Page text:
111    However, it follows from Article 225 EC, the first paragraph of Article 58 of the Statute of the Court of Justice and Article 112(1)(c) of the Rules of Procedure of the Court of Justice, that an appeal must indicate precisely the contested elements of the judgment which the appellant seeks to have set aside and also the legal arguments specifically advanced in support of the appeal. That requirement is not satisfied by an appeal which, without even including an argument specifically identifying the error of law allegedly vitiating the judgment under appeal, merely repeats or reproduces verbatim the pleas in law and arguments previously submitted to the Court of First Instance (see, in particular, Case C-352/98 P Bergadermand Goupil v Commission [2000] ECR I-5291, paragraphs 34 and 35, and Storck v OHIM, paragraph 47).

112    Having already argued before the Court of First Instance that, since Orange did not challenge its claims put forward during the opposition proceedings, OHIM should have started by assuming that the OBELIX mark was well known, the applicant is merely repeating in this ground of appeal the argument submitted before the Court of First Instance, without explaining on what grounds that court erred in law by rejecting that argument in paragraphs 32 to 36 of the judgment under appeal.

113    The appellant’s third ground of appeal, alleging an infringement of Article 74(1) of Regulation No 40/94, must therefore be dismissed as in part unfounded and in part inadmissible.

 The fourth ground of appeal, alleging that the Court of First Instance infringed Article 63 of Regulation No 40/94 and Article 135(4) of its Rules of Procedure by rejecting the head of claim seeking annulment of the contested decision for failure to apply Article 8(5) of Regulation No 40/94

 Arguments of the parties

114    According to the appellant, by rejecting as inadmissible its head of claim based on Article 8(5) of Regulation No 40/94, the Court of First Instance relied on an incorrect interpretation of the subject-matter of the appeal procedure and thus infringed Article 63 of Regulation No 40/94 and Article 135(4) of its Rules of Procedure.

115    The Court of First Instance failed to have regard to its own case-law, cited in its judgment in Case T-275/03 Focus Magazin Verlag v OHIMECI Telecom (Hi-FOCuS) [2005] ECR II-4725, paragraph 37, pursuant to which it follows from the continuity in terms of functions between the departments of OHIM that, within the scope of application of Article 74(1) in fine of Regulation No 40/94, the Board of Appeal is required to base its decision on all the matters of fact and of law which the party concerned introduced either in the proceedings before the department which heard the application at first instance or, subject only to Article 74(2), in the appeal.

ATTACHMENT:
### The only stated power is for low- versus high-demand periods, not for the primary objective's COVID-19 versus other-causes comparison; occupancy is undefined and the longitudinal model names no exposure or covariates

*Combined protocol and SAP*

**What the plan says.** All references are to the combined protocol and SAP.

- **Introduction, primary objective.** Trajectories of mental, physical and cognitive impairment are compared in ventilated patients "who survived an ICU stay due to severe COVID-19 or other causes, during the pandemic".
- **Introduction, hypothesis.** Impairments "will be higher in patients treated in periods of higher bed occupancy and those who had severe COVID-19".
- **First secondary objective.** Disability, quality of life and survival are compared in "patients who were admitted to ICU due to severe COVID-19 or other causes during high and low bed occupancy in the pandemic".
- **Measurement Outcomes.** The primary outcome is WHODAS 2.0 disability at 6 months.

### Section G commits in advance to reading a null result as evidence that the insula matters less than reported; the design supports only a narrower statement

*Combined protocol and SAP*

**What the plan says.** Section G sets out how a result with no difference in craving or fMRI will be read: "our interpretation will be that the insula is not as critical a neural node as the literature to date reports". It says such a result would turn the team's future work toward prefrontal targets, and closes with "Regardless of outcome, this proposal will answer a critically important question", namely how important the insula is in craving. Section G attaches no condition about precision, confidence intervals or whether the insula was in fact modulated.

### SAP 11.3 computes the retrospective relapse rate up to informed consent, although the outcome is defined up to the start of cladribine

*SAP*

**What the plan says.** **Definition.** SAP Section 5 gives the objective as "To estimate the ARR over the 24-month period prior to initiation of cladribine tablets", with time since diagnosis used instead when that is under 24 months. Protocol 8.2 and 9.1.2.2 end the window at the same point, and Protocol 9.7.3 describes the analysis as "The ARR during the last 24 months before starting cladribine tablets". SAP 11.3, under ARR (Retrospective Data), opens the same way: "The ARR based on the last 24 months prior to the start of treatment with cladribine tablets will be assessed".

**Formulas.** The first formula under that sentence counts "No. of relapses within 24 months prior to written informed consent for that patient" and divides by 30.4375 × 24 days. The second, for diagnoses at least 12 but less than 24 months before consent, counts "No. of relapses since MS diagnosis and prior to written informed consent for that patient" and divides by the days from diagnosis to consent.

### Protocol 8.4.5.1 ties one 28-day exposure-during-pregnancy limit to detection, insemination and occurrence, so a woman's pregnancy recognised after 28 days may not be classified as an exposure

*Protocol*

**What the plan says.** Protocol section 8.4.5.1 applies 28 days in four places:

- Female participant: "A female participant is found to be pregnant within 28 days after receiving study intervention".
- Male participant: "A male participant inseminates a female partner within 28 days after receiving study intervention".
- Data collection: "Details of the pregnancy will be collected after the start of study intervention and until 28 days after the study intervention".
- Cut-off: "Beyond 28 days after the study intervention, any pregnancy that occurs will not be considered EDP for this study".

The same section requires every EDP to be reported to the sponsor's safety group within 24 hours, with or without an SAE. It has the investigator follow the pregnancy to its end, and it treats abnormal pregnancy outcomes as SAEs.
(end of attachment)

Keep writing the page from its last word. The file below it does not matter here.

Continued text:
116    The appellant states that, while the arguments on which it relied before the Board of Appeal were based on Article 8(1)(b) of Regulation No 40/94, a reasonable reading of the documents adduced in the context of the opposition proceedings and the appeal make it clear that the appellant has always maintained that a trade mark which is well known and which comes within the combined provisions of Article 8(1) and 8(2)(c) of Regulation No 40/94 is also a mark with a reputation for the purposes of Article 8(5) of Regulation No 40/94 and should also be protected under that latter provision.

117    Moreover, the Board of Appeal’s finding that the appellant expressly limited its appeal to matters pertaining to Article 8(1) of Regulation No 40/94 is incorrect and was challenged by the appellant before the Court of First Instance. The appellant also debated before the Court of First Instance the relationship between Articles 8(2) and 8(5) of Regulation No 40/94 to establish that the marks protected by those provisions have the same connotation today. The Court of First Instance incorrectly failed to examine that argument in the judgment under appeal, and ruled that head of claim inadmissible.

118    OHIM submits that, whereas it should have challenged the Board of Appeal’s decision to regard the appeal as based solely on Article 8(1) of Regulation No 40/94 and submitted that the Board thus infringed Article 74 of that regulation, the appellant alleged, in its application to the Court of First Instance, that the Board infringed Article 8(5) of Regulation No 40/94. Since the Board of Appeal had not considered Article 8(5) of Regulation No 40/94, the Court of First Instance concluded correctly, in the light of Article 135(4) of its Rules of Procedure, that the appellant’s request that the Court of First Instance rule on the application of that provision was inadmissible.

 Findings of the Court

119    First it must be stated, as regards the analysis carried out by the Court of First Instance in order to establish the subject-matter of the proceedings before the Board of Appeal, that although in paragraph 20 of the judgment under appeal the Court of First Instance held that at no time had the appellant requested the Board of Appeal to apply Article 8(5) of Regulation No 40/94 and that the Board therefore had not examined that article, the Court also held in that paragraph that the appellant, in its opposition to the trade mark application and before the Board of Appeal, had invoked the reputation of its earlier trade mark exclusively within the context of the application of Article 8(1)(b) of that regulation, that is to say for the purpose of substantiating the likelihood of confusion in the mind of the relevant public.